As mentioned earlier, I am doing an Indian Thanksgiving this year (please construct your own ironic, historical joke). I’ve already posted the recipe I improvised for spicy cranberry chutney; in place of the roast turkey I’m going to do braised turkey drumsticks in the style of a Kerala “roast” (I’m going to do a dry run with a couple of drumsticks tomorrow, and if it turns out well I’ll post that recipe on Tuesday); I’m also making a Bengali-style sweet pulao in place of stuffing; and I’m making two dishes with roasted squash: one a spicy and sour soup with tamarind and coconut milk, and the other this mash with ghee and garam masala. I made a test batch today and it came out quite well. I might tweak it a bit for the main event but so that I remember what I did here’s the base recipe. Continue reading
We host a dinner every year for our friends who are in town for Thanksgiving. I usually do the classic meal centered on roast turkey, stuffing, cranberry sauce etc. (plus lots of add-ons). This year I”ve decided to Indianize the meal. My friend Sandra says that immigrants incorporating the flavours of their source cuisines into Thanksgiving meals is a longstanding Thanksgiving tradition in its own right, but the truth of the matter is after 22 years in this country I’m a little bored of eating (and in the last decade and more, making) more or less the same meal. Sure, I’ve brined and spatchcocked the turkey and improvised different spice rubs; sure, I’ve made various different stuffings and cranberry sauces—but this year I wanted to go further. And so here is the core of this year’s menu: turkey “roast” in a Kerala style; pulao in place of stuffing; spicy and sour roasted squash soup with tamarind and coconut milk; mashed roasted squash with ghee and garam masala; and this cranberry chutney. I made a test batch this week and it came out quite well. Continue reading
Is this the simplest recipe I’ve posted so far? It may well be. Very few ingredients—none of them hard to find, most probably already in your pantry; easy prep; and past the the first few minutes on the stove you can mostly ignore it till it’s done (and that’s in not very much time either). The interplay of cumin and sweet potato is what this is about—a little bit of chilli powder adds a spicy counterpoint and if you have a lime and/or chaat masala on hand, squeeze and/or sprinkle them over at the end to give it a tangy kick as well. A very good side-dish with dal and chapatis, but would also go very well with roasted meats made in a non-Indian style. In fact, I’m considering serving it alongside turkey at our Thanksgiving dinner this year (and I’m also considering Indianizing the roast turkey this year—more on that later). Continue reading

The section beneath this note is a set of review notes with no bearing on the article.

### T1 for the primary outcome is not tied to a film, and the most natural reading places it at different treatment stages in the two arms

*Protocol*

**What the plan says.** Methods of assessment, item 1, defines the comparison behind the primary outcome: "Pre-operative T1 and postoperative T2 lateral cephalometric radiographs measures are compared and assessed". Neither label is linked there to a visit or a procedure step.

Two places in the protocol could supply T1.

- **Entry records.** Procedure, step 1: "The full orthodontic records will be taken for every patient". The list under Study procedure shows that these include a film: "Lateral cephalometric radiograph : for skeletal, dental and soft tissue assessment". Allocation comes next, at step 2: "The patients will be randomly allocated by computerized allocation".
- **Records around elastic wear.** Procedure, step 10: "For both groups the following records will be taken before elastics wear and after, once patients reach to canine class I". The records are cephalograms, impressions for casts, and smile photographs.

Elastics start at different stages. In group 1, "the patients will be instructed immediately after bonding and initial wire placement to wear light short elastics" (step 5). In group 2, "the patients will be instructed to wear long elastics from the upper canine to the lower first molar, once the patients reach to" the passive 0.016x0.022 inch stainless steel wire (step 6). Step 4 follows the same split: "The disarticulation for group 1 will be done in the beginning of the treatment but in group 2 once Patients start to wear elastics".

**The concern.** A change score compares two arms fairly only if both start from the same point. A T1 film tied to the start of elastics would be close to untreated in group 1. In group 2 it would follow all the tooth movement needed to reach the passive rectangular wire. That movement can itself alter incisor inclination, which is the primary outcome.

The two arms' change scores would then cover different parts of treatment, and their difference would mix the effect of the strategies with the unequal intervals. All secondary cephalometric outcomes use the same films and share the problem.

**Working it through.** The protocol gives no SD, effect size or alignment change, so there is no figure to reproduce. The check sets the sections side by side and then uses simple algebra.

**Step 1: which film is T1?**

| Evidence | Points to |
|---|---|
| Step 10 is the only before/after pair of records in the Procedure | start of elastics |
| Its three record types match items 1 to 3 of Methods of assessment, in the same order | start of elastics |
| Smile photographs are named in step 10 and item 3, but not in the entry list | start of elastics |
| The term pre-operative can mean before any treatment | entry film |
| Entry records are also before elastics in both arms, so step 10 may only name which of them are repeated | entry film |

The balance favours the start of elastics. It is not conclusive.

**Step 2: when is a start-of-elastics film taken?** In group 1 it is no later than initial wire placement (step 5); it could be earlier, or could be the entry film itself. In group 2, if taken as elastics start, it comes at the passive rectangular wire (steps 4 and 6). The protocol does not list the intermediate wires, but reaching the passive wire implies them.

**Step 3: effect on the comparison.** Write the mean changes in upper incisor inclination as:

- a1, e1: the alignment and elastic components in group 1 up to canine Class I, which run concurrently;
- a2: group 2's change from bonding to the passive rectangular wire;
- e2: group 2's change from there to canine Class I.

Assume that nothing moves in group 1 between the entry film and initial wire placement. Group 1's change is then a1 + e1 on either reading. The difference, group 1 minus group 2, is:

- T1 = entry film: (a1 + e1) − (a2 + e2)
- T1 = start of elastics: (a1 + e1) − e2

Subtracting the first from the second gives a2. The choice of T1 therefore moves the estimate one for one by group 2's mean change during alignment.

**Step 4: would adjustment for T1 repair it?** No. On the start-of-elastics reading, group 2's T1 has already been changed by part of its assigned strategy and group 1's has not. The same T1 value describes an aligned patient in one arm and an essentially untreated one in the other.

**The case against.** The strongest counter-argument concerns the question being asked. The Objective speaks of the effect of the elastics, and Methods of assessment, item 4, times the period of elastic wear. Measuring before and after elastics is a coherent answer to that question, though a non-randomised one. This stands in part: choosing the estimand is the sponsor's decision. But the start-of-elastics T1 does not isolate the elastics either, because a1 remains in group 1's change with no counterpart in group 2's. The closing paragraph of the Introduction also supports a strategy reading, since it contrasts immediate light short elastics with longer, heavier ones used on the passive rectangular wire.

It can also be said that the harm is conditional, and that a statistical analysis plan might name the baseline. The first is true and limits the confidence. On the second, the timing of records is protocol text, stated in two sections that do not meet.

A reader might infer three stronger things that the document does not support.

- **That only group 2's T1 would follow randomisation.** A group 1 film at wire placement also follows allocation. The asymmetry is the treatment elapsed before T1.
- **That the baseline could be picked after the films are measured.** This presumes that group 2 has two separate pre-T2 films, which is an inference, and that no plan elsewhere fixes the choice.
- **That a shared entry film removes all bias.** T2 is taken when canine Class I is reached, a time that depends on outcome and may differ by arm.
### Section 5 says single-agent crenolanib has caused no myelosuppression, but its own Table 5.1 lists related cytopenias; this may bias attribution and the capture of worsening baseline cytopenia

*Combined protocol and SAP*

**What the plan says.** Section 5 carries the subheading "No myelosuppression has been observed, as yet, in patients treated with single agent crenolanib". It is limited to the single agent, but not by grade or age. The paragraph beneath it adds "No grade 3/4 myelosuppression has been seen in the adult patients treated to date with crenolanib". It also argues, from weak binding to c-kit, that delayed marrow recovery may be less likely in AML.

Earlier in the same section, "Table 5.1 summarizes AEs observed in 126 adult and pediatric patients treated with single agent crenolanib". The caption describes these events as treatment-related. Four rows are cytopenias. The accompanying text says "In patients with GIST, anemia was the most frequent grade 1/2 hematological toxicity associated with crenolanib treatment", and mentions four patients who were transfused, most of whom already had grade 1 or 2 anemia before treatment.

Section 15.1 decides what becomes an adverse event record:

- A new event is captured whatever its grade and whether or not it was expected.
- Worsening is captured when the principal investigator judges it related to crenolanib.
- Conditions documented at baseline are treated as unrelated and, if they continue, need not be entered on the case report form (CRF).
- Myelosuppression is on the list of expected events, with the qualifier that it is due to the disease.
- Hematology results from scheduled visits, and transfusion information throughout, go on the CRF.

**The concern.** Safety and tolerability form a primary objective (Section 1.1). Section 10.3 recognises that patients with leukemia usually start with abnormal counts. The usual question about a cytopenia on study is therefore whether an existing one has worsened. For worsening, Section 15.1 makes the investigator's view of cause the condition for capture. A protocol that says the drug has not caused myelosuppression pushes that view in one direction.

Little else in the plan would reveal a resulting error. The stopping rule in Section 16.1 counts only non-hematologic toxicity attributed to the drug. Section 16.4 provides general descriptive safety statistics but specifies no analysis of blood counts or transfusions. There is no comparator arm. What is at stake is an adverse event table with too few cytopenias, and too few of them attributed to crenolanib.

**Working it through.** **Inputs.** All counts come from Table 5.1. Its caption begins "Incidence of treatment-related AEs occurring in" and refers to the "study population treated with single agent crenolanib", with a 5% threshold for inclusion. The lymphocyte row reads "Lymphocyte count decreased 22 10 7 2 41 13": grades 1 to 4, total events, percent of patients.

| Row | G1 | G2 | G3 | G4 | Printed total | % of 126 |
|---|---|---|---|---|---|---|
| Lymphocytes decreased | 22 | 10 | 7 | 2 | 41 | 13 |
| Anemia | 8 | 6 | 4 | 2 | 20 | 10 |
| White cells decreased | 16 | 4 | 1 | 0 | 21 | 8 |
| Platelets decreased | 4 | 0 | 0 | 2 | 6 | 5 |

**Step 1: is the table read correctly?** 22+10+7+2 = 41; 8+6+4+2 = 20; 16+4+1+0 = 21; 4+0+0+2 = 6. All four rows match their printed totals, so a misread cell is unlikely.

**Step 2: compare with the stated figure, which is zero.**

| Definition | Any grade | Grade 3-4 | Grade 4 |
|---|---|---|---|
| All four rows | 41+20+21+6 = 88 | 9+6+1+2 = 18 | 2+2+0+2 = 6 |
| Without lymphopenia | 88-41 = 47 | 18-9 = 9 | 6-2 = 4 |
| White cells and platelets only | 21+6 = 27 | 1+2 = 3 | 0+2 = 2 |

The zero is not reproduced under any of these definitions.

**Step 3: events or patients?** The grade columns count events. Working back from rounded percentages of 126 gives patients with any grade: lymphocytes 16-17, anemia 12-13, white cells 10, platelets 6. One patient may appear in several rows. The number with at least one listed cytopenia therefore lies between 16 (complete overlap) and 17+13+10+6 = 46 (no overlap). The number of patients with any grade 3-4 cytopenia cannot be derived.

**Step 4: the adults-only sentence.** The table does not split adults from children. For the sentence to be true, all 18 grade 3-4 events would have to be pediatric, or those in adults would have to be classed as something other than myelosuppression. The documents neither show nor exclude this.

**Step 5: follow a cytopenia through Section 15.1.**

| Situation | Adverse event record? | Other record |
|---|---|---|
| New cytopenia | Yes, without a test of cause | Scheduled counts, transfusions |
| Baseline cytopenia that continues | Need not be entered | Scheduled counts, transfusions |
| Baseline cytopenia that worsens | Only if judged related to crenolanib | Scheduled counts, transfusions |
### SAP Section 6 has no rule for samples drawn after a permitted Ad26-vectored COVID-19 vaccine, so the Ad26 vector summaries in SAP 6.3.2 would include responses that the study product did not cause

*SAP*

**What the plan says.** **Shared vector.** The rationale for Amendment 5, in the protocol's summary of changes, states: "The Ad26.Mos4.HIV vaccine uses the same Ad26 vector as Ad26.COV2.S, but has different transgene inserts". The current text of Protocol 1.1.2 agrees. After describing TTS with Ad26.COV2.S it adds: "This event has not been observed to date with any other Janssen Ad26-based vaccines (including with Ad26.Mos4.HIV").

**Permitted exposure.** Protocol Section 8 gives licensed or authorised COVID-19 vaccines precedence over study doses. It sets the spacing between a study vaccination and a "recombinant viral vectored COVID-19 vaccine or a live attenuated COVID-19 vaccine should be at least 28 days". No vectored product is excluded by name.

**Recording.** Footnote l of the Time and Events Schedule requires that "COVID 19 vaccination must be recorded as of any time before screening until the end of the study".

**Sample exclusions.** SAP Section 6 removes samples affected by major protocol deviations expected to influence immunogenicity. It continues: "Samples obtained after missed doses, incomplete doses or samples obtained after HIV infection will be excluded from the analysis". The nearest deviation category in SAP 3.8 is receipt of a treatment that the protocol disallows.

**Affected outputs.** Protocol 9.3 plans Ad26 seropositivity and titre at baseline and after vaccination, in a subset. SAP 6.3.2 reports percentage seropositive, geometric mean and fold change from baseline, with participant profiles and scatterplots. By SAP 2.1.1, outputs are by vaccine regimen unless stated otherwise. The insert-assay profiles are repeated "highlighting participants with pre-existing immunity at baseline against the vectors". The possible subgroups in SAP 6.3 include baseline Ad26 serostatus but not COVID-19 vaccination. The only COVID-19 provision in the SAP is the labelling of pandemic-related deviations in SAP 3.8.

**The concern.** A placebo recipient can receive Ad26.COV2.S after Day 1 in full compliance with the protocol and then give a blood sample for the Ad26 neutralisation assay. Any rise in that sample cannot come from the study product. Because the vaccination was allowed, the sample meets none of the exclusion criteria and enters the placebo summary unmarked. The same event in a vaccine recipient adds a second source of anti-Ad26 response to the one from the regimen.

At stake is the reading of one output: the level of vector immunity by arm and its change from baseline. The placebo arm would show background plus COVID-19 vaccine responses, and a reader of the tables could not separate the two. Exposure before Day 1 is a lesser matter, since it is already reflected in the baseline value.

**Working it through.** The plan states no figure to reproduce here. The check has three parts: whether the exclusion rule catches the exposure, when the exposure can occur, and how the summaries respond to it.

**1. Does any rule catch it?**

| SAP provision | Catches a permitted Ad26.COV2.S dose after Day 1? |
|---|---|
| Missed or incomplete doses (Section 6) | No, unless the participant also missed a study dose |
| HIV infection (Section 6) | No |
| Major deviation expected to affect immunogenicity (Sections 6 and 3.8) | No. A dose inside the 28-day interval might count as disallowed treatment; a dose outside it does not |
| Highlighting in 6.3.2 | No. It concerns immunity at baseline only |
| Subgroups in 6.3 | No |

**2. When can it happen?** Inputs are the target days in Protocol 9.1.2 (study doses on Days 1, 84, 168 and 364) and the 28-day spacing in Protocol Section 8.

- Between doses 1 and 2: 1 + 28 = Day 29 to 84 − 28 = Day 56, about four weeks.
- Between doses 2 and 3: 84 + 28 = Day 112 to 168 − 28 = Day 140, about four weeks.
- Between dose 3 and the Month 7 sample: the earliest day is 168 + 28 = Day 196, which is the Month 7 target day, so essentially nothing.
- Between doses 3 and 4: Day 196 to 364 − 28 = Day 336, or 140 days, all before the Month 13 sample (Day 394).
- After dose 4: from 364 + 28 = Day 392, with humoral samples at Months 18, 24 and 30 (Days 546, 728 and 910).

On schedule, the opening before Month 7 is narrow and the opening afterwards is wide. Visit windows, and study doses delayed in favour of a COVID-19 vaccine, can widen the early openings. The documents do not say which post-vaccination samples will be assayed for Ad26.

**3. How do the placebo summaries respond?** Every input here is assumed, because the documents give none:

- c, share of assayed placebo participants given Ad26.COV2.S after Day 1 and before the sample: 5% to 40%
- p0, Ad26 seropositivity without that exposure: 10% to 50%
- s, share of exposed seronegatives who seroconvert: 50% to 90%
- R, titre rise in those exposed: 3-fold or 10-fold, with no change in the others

On Thursday I posted a recipe for a simple tamarind chutney. Here now is a recipe that it plays a central role in. You can make the chutney while the components of this one cook and it’s very easy to pull the final dish together. This has all the flavours of chaat—I put the word in quotes because it’s not a classic chaat; you might just as easily think of it as a chickpea-potato salad with Indian flavours. It will feed two as a main dish and 4-6 as a first course or snack. As always, I use Rancho Gordo garbanzo beans which require no soaking, cook incredibly quickly anyway and have a wonderful sweet taste and great texture. If you’re using chickpeas from some other source you will have to adjust the cooking time to their reality; if you are using canned chickpeas please don’t tell me about it. Continue reading
Some of my non-Indian friends complain that my recipes are too complicated and/or call for too many ingredients that they don’t have in their kitchens and/or take too long to pull together. This is weakness and I don’t usually like to reward weakness but here, anyway, is a very simple recipe for cauliflower roasted with spices. There’s minimal prep work and once the oven is at temperature it takes only 20 fuss-free minutes to be ready to eat. Never say I never did anything for you, you ungrateful bastards.
In the first dal recipe I posted I listed mushoor dal, chholar dal and moog dal as the Bengali dal trinity (kali dal is a Punjabi thing). Here now is a recipe for moog dal (or mung dal in most other places). I have to admit that as a child this was my least favourite dal but I’ve grown to like it a lot as an adult.
This is the way my mother makes it most of the time, with peas and carrots Her use of tomatoes may seem to be a non-Bengali addition (my mother’s cooking, as I’ve mentioned before, is inflected heavily by the fact that after their marriage my parents have lived almost entirely outside Bengal); but my mother, who is currently visiting, tells me that the use of tomatoes in this dal was common in her mother and aunts’ Calcutta kitchens.
Chorchoris are sometimes referred to as the Bengali analogues of Chinese stir-fries but they’re not exactly the same thing. Vegetables are fried in in a hot pan with spices but after water (or some other moist ingredient) is added the cooking is finished without much further stirring, letting the bottom layer crisp up a bit. The final dish is mostly dry (no gravy/sauce). That’s the general rule anyway. When I’m cooking cabbage in this general way I don’t let it get too tender as I like my cabbage to be a little crunchy. Anyway, it’s a very simple dish and you can cook other vegetables in much the same way (pumpkin, cauliflower etc.) or in combination. And you can also add some diced potatoes and even some small shrimp to this cabbage version. Continue reading